Mozilla backs down with a decision criticized by internet providers in the UK. This is the default activation of the DNS-over-HTTPS protocol.
According to Providers British Internet, the original decision would undermine safety standards from United Kingdom.
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How decisively does Mozilla back down?
The complaint from British providers comes from the implementation of the so-called IETF RFC8484 protocol.
DNS-over-HTTPS sends DNS requests over an encrypted HTTPS connection, instead of using a classic plaintext UDP request, as classic DNS works. Also, this protocol works at the application level rather than in the operating system.
That is all connections take place between the application and an encrypted server compatible with the protocol.
All traffic is done under HTTPS. DoH domain name queries are encrypted and then sent over normal web traffic to the DoH DNS resolver, which responds with the IP address of a domain name, also in encrypted HTTPS.
What is the problem?
The problem is that each application controls the privacy of its DNS queries and can create a list of DNS servers over HTTPS (resolvers) in its configuration, this does not have to depend on the default DNS servers of the operating system.
In other words, a user's DNS requests are invisible to third parties, like ISPs; and all DNS DoH queries and responses hidden within a cloud of encrypted connections, indistinguishable from other HTTPS traffic. In other words, ISPs and intelligence services cannot monitor where we navigate.
British Internet Service Providers are required by law to block certain types of websites. This is the case of those that host content that infringes copyright or that are registered trademarks. There are also those who voluntarily block pedophilia and pornography sites.
Not only companies criticized the decision. So did parliamentarians, foundations and intelligence agencies.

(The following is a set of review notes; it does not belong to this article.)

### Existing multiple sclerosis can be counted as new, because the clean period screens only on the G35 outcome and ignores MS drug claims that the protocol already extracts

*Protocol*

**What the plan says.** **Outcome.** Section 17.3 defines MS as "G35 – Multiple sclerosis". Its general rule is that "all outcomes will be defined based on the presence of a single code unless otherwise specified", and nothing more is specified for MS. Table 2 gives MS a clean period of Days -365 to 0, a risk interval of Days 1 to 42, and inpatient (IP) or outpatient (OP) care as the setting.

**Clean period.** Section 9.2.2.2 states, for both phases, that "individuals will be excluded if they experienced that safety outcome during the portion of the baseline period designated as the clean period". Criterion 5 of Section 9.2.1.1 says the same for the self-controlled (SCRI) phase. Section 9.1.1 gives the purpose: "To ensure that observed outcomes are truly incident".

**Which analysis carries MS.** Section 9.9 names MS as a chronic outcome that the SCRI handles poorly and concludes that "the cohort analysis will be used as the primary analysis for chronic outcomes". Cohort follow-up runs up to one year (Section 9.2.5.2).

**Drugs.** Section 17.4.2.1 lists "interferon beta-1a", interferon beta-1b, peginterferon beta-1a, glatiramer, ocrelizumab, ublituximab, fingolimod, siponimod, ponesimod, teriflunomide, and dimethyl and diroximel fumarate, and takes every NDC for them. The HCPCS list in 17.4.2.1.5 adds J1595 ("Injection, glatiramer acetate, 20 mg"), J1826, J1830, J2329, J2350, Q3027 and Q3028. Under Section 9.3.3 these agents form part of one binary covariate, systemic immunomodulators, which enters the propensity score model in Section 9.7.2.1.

A Labor Party MP said in the House of Commons called the decision a "threat to the UK's online security".
The criticisms were joined by the Internet Watch Foundation (IWF). It is a British watchdog group with a stated mission to minimize the availability of child sexual abuse content online. For them, browser developers were ruining years of work to protect the British public from abusive content.
Of course, the GCHQ, the British intelligence service in charge of electronic surveillance, could not be absent. For them the protocol would impede police investigations and could undermine existing government protections against malicious websites.
Why Mozilla Backtracks
Google also plans to implement the protocol in its Chrome browser, although Mozilla is more advanced in its development, which is why it received all the criticism. Firefox started testing the protocol at the beginning of last year, and includes it (although it is not activated) since version 60.
In statements to the British media, the Foundation expressed its willingness to work with the country's regulators. The objective is to ensure that Firefox's DoH support does not interfere with the country's website block lists and ISPs' parental control systems.
At the beginning, Mozilla asked the authorities to make public the list of sites blocked by the authorities and ISP, to be able to block them from the browser. However, the authorities objected, claiming that this would be like making a "yellow pages of child pornography." This would make it easier for them to find this type of content.
Hence, Mozilla chose not to activate the default option.
I confess that I have my doubts that the government and providers care about the welfare of users. What worries them is the loss of control. Both child pornography and online safety are things that can be solved in other ways that do not violate the privacy of users.